Shift from natural law to legal positivism
Throughout the course of American history, however, there have been significant shifts away from the natural law as the basis of inalienable human rights and towards a legal positivism, or laws validly sanctioned by the state, which are often in tension or in outright opposition to the principles of natural law and human dignity.

Cardinal Joseph Ratzinger, in his homily before the beginning of the Conclave that resulted in his election as Pope, spoke about tendencies in societies throughout the world to deny the intrinsic dignity of the human person as asserted by natural law:

“…relativism, that is, letting oneself be ‘tossed here and there, carried about by every wind of doctrine,’ seems the only attitude that can cope with modern times. We are building a dictatorship of relativism that does not recognize anything as definitive and whose ultimate goal consists solely of one's own ego and desires.”8

When the intrinsic dignity of the human person is threatened by elements within a culture, society suffers. When the intrinsic dignity of the human person is rejected through arbitrariness and relativism, the very fabric that holds society together is threatened. Within our country, social forces and legal realities exist that threaten the dignity of the human person in various ways: human beings are legally exploited by others for profit; convicted felons are executed by the State; the dignity of unborn children is threatened by those who promote abortion on the one hand, and by others who wish to use them in scientific research on the other.

Natural law foundational to human dignity
When we look with depth at ourselves and our fellow human beings, we are compelled by natural law to see in human persons value and dignity and possessing rights intrinsic to their being. We are invited to see other persons as ends in themselves and not as means to be used by others. In dealing with our fellow human beings, we are invited by Christ to see his presence in the other. As Jesus says in St. Matthew’s gospel, “Amen, I say to you, whatever you did for one of these least brothers of mine, you did for me.”9 If our society enshrines in its laws lack of protection for human life so that any person can be treated as less than a dignified human being worthy and deserving of life, love, or respect, then we have an obligation to use whatever gifts God has given us to challenge such laws.

Our society is moving away from natural law as a foundation for civil rights. We who understand jurisprudence and human dignity must use our intelligence and our influence to help transform our society into a “more perfect Union.” As a people of faith, we are able to invoke the Holy Spirit to inspire American people to build up a Culture of Life in keeping with our human dignity. As a people of faith, we are determined to be good citizens of this nation who want to build a “more perfect Union”—a Union that recognizes the dignity of all human life from conception to natural death, a Union that promotes justice for all citizens as the prerequisite for lasting peace, a Union that respects the natural law.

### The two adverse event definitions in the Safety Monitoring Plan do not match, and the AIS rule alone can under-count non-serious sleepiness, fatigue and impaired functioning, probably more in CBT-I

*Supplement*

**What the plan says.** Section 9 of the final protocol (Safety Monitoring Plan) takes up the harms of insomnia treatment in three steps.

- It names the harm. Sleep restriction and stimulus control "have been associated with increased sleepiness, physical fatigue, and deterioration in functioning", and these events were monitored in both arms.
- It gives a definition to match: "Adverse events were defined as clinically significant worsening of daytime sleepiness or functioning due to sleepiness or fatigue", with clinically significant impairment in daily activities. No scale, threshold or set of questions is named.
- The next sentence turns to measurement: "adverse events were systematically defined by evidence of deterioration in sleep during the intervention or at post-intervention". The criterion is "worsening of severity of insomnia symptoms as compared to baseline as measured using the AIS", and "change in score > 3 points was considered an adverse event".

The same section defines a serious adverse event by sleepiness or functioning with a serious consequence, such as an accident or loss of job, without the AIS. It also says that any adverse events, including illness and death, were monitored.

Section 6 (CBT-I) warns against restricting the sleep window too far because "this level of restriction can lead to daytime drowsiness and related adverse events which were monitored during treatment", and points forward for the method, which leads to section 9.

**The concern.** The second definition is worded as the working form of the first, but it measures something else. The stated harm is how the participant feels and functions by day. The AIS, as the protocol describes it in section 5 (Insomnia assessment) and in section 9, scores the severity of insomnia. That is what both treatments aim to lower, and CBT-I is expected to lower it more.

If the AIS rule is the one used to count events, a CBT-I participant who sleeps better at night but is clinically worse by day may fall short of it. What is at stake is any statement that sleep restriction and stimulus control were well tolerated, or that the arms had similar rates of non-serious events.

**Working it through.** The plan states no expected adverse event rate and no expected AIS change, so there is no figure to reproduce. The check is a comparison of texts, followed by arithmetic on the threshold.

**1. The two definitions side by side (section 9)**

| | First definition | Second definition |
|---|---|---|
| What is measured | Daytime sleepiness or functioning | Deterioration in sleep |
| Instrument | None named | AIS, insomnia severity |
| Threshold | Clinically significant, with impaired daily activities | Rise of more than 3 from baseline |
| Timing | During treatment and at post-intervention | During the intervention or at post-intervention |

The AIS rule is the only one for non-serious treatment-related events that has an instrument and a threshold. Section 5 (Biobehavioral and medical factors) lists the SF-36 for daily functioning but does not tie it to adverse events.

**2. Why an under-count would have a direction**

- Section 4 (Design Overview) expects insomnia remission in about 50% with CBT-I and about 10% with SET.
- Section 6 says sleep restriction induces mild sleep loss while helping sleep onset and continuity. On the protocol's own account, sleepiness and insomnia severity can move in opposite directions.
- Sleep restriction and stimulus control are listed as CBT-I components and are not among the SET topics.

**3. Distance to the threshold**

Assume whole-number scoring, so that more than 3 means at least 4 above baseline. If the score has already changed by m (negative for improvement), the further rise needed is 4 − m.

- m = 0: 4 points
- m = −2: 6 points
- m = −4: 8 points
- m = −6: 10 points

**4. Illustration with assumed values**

I end with the words of Zechariah in the 1st reading today –

Thus says the Lord of Hosts: Lo, I will rescue my people from the land of the rising sun and from the land of the setting sun. I will bring them back to dwell within Jerusalem and they shall be my people, and I will be their God, with faithfulness and justice.”



1 Rom 2:14-16, emphasis added

2 Preamble to the Constitution of the United States of America.

3 Forest McDonald, Novus Ordo Seclorum: The Intellectual Origins of the Constitution, p. 57.

4 Summa Theologiae, Ia-IIae, questions 90 and 91.

5 “the separate and equal station to which the Laws of Nature and of Nature's God entitle them”

6 We hold these truths to be self-evident, that all men are created equal, that they are endowed by their Creator with certain unalienable Rights, that among these are Life, Liberty and the pursuit of Happiness.

7 Edwin Vierira, Jr. “Rights and the United States Constitution: The Declension from Natural Law to Legal Positivism.” Georgia Law Review, 1979, p. 1459.

8 His Eminence Cardinal Joseph Ratzinger, Dean of the College of Cardinals, 18 April 2005, Homily for Mass Pro Eligendo Romano Pontifice.

9 Matt 25:40

Creighton University is a Jesuit, Catholic university bridging health, law, business and the arts and sciences for a more just world.